The Justice Department announced yesterday that it is reversing an Obama-era department policy that allowed states to decide their own laws regarding use and sale of marijuana.
Attorney General Jeff Sessions directed all U.S. attorneys to “enforce the laws enacted by Congress and to follow well-established principles when pursuing prosecutions related to marijuana activities.”
In 2013, the deputy Attorney General at that time, James Cole, said in a memo the Justice Department would not impede states with regards to enforcement of their own marijuana laws, provided they regulated the drug so as not to hinder federal enforcement priorities. This included prohibiting sales to minors, preventing diversion from a state where it’s legal to one where it isn’t, and enforcing driving while impaired.
Some in Congress are not happy about the decision, however. Senator Cory Gardner (R-CO) threatened to start holding up the confirmation process for DOJ nominees unless Sessions changed his position. Gardner represents one of the states where marijuana is now legal for recreational use. He said that Sessions had previously told him that if confirmed, he would not change the policy put in place under the Obama administration.
I am prepared to take all steps necessary, including holding DOJ nominees, until the Attorney General lives up to the commitment he made to me prior to his confirmation.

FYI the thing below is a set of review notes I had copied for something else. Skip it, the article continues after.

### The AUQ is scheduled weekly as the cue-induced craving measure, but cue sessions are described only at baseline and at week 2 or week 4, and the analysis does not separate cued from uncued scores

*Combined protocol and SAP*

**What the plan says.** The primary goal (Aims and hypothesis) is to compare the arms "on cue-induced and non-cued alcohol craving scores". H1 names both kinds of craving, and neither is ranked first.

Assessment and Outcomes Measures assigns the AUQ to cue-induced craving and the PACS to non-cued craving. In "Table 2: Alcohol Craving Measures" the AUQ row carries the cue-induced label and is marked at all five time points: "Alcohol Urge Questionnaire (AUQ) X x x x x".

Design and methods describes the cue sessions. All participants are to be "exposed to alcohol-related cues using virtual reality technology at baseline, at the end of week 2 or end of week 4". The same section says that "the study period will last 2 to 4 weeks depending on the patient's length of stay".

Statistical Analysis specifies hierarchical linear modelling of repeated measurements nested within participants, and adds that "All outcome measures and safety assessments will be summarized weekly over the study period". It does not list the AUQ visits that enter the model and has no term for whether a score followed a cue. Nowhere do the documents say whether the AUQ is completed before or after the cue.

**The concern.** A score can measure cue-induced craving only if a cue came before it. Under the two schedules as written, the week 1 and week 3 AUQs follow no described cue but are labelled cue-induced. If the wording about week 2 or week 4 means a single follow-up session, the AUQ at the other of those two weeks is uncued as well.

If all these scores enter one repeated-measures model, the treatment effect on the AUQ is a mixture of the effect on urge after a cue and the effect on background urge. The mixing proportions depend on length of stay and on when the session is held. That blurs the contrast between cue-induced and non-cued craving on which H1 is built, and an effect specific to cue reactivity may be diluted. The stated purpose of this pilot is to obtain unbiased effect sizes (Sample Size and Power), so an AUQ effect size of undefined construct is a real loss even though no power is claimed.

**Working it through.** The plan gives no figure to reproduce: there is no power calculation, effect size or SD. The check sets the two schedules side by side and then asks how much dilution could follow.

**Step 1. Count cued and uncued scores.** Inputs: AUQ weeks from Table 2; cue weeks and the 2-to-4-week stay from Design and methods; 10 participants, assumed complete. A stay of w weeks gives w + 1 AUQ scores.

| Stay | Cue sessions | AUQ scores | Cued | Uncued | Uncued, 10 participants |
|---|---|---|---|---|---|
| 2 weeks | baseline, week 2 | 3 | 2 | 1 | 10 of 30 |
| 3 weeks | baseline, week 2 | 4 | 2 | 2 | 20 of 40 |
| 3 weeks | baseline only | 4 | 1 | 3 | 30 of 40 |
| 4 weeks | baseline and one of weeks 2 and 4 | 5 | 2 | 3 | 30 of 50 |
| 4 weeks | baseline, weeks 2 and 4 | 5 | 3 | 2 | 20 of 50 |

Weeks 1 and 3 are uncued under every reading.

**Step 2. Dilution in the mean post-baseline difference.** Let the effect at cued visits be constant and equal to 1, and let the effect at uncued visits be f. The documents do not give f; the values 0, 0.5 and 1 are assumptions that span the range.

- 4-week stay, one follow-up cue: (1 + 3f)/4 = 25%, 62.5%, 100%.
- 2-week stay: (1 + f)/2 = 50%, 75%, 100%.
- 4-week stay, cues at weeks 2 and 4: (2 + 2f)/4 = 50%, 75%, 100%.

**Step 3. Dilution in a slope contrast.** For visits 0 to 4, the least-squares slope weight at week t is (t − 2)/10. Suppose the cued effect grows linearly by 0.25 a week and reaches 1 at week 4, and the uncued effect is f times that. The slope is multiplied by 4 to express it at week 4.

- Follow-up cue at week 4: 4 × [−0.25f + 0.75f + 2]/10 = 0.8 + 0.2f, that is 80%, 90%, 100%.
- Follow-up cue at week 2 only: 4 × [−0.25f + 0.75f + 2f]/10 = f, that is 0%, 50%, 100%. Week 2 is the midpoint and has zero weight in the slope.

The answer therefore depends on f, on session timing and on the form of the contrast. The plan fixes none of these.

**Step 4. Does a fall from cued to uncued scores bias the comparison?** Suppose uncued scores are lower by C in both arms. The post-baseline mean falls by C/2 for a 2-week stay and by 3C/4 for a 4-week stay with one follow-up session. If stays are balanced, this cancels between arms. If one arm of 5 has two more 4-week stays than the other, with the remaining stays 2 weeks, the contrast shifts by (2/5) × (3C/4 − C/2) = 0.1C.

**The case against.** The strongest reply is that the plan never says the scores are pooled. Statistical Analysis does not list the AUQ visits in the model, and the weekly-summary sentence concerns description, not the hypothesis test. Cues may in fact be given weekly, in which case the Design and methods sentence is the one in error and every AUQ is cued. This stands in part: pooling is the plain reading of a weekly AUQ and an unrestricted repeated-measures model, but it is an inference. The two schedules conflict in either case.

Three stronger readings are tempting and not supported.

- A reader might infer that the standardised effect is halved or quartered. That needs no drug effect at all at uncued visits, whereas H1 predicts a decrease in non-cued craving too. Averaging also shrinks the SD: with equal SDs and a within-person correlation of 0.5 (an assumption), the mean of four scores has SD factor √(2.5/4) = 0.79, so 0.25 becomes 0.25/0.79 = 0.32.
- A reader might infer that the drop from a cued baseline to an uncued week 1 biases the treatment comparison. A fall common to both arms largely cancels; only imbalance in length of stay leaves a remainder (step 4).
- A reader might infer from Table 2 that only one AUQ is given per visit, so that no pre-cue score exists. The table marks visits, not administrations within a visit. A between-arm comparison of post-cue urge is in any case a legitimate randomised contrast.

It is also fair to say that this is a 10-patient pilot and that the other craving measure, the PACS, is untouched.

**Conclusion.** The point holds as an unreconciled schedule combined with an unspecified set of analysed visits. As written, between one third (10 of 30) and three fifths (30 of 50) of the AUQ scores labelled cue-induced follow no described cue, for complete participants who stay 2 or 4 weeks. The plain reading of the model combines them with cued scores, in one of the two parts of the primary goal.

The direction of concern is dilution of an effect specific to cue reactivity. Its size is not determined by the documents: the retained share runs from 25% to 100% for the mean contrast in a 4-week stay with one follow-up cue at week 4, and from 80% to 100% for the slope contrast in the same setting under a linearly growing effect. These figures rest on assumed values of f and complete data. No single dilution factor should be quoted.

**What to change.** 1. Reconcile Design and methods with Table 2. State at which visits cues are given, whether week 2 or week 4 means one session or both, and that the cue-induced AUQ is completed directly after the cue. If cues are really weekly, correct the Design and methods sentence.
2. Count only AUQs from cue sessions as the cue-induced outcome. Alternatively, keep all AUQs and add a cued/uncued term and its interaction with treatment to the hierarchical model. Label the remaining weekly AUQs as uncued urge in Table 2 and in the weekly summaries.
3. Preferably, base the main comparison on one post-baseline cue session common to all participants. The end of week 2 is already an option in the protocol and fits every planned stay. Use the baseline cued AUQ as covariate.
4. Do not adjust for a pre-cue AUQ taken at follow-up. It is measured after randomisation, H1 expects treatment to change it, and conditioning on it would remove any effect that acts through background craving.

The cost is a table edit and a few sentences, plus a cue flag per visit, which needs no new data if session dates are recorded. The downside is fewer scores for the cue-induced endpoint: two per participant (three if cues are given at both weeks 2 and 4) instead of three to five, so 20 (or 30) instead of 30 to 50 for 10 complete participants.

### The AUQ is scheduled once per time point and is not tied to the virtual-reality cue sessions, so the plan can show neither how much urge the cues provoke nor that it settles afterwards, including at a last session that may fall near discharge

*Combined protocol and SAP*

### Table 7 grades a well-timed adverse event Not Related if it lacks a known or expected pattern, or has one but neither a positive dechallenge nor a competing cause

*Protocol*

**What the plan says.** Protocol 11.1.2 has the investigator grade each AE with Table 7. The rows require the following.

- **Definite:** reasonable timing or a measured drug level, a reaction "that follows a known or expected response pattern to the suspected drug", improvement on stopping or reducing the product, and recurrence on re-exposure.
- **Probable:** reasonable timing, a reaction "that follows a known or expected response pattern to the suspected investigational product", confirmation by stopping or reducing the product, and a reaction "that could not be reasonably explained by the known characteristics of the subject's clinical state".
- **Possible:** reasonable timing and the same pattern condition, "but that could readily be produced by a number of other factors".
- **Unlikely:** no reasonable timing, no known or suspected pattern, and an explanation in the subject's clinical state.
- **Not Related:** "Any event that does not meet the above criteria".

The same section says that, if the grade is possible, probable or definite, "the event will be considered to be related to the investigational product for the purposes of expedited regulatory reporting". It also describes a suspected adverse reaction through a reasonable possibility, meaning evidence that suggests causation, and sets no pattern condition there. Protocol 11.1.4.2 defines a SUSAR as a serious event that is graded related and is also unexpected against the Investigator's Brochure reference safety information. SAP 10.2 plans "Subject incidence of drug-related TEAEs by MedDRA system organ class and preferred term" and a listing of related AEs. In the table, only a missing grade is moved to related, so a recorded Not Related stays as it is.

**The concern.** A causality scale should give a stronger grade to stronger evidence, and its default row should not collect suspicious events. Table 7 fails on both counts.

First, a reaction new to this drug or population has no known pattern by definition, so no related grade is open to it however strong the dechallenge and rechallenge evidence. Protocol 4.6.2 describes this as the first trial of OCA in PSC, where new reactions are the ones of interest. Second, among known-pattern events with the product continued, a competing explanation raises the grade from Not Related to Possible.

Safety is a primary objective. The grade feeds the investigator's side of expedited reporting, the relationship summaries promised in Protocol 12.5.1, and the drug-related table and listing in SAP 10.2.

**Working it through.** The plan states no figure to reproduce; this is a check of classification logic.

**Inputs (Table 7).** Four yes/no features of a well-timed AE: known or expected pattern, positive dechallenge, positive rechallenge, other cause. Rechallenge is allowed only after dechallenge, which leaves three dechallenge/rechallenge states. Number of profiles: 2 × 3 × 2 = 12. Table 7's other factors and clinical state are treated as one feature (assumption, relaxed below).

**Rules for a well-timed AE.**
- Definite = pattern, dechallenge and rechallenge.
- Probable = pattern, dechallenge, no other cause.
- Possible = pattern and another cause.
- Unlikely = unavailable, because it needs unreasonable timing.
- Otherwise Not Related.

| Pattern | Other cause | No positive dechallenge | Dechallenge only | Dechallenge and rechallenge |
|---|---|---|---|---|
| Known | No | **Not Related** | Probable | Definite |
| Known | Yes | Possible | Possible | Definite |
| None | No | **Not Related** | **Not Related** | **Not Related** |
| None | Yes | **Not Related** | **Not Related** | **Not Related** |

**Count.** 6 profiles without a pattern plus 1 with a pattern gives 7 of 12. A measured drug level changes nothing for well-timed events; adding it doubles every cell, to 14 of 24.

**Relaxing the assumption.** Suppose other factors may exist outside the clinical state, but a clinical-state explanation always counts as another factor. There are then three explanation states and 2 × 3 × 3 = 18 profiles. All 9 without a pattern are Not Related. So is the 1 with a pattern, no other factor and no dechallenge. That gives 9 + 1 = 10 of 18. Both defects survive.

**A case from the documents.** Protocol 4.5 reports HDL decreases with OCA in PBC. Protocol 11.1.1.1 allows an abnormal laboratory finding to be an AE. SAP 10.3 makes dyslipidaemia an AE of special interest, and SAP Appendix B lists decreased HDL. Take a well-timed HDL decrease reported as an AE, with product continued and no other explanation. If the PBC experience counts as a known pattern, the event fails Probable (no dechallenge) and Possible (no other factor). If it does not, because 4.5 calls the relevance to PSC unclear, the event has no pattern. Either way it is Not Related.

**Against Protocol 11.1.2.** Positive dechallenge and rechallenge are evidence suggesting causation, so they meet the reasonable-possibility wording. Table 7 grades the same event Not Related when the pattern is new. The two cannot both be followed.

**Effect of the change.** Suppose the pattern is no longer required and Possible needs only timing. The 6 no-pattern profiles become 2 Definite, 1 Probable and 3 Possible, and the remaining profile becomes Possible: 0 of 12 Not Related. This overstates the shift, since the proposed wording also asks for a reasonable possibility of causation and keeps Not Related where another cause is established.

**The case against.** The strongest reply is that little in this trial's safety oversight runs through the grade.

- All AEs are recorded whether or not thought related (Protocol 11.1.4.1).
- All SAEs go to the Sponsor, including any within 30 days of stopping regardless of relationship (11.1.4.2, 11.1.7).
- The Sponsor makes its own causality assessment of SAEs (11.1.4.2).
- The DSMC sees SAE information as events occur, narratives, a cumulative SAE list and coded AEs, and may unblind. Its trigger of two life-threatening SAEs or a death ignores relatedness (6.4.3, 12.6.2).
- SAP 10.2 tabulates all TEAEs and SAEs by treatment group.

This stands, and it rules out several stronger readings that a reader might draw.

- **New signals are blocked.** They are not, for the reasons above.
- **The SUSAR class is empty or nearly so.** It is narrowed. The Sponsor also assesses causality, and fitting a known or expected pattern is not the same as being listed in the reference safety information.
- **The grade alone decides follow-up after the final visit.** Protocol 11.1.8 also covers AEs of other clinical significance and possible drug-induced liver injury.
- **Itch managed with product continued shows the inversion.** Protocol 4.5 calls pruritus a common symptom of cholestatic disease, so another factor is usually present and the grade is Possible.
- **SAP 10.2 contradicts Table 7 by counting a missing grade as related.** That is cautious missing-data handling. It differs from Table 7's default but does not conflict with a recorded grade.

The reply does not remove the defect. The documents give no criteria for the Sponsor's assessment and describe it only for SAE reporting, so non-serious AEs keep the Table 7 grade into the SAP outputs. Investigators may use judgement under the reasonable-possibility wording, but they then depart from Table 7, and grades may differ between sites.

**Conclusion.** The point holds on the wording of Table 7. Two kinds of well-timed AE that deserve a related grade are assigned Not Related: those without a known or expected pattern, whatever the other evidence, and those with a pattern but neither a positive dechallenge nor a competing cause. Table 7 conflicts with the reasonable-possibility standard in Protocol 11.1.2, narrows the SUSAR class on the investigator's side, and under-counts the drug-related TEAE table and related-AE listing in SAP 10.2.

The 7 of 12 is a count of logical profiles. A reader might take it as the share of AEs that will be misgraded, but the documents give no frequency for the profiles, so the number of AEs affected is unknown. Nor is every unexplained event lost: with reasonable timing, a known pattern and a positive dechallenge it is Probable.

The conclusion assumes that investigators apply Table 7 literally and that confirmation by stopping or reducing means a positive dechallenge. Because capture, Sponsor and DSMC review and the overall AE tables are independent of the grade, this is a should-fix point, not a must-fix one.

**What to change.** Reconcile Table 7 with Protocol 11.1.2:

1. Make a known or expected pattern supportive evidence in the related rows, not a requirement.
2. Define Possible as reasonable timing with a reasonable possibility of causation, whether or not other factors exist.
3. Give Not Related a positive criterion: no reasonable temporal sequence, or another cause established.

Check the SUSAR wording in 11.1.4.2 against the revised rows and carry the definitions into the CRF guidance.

— Cory Gardner (@SenCoryGardner) January 4, 2018
Impact on Federal Employees
For federal employees, the position from the Justice Department largely reinforces what state marijuana laws already mean for them. It is still illegal at the federal level, and employees of the federal government are prohibited from using it.
FedSmith.com author Ralph Smith wrote recently, “While some people do not see any harm in using marijuana, a federal employee using a controlled substance can lose a security clearance and lose a federal job.”
The Office of Personnel Management also reinforced this in 2015 when it issued a memo shortly after some states had legalized marijuana.
“Federal law on marijuana remains unchanged. Marijuana is categorized as a controlled substance under Schedule I of the Controlled Substance Act. Thus knowing or intentional marijuana possession is illegal, even if an individual has no intent to manufacture, distribute, or dispense marijuana,” read a part of the OPM memo.
2017-01-04 Sessions Memo on Marijuana by FedSmith, Inc. on Scribd